Article révisé par les pairs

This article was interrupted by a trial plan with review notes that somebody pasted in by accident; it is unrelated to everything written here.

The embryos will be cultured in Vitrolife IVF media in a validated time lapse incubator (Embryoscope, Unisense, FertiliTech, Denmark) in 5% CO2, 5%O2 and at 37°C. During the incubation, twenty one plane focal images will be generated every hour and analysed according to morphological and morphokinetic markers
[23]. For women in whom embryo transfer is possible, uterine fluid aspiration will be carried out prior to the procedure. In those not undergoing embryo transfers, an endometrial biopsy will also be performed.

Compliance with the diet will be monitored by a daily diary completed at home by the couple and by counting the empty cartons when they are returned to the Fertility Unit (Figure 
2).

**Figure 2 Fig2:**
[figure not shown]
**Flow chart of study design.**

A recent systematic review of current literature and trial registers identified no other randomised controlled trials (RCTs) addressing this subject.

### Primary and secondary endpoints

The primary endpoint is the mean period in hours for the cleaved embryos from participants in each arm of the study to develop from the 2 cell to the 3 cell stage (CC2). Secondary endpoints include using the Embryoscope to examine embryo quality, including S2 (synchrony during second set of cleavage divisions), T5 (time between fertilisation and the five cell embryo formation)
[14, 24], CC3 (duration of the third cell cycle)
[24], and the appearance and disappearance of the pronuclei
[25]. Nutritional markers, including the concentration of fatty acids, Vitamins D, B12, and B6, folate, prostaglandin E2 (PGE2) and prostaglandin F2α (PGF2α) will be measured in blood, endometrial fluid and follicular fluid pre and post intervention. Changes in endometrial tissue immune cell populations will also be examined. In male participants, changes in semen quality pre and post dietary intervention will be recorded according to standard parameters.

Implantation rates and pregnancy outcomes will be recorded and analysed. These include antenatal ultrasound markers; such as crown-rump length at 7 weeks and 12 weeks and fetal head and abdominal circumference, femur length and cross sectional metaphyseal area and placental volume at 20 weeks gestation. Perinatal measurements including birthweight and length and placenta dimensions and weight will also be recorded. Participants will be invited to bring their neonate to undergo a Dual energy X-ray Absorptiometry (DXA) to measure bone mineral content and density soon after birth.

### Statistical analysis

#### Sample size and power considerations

Résumé : Glazing transparency provides buildings with valuable solar energy during periods of colder weather, thus contributing to the mitigation of climate change. However, this same transparency also leads to heat loss which can offset heat gains. Although the use of insulated glazing addresses this challenge by multiplying the number of glass panes, at the same time it reduces the solar factor and thus the heating potential. This article aims to estimate the potential for passive solar heating in Europe according to the energy performance of glazing. This potential is undoubtedly a valuable resource for sustainable architecture. However, an analysis based on regional weather conditions shows a wide disparity in the energy savings that can be expected from a south-facing facade. These savings are most often well below a building's average energy consumption and so a balance has to be found between the thermal resistance and the solar factor of glazing. In addition, the carbon footprint and cost of the most efficient glazing can considerably extend the environmental and economic payback time of a retrofit. This research shows that the potential for passive solar heating is significant but only as long as each architectural situation is analysed according to its specific context and function. This potential would be even greater if windows were designed and used as adjustable facade elements to suit variations in weather and use.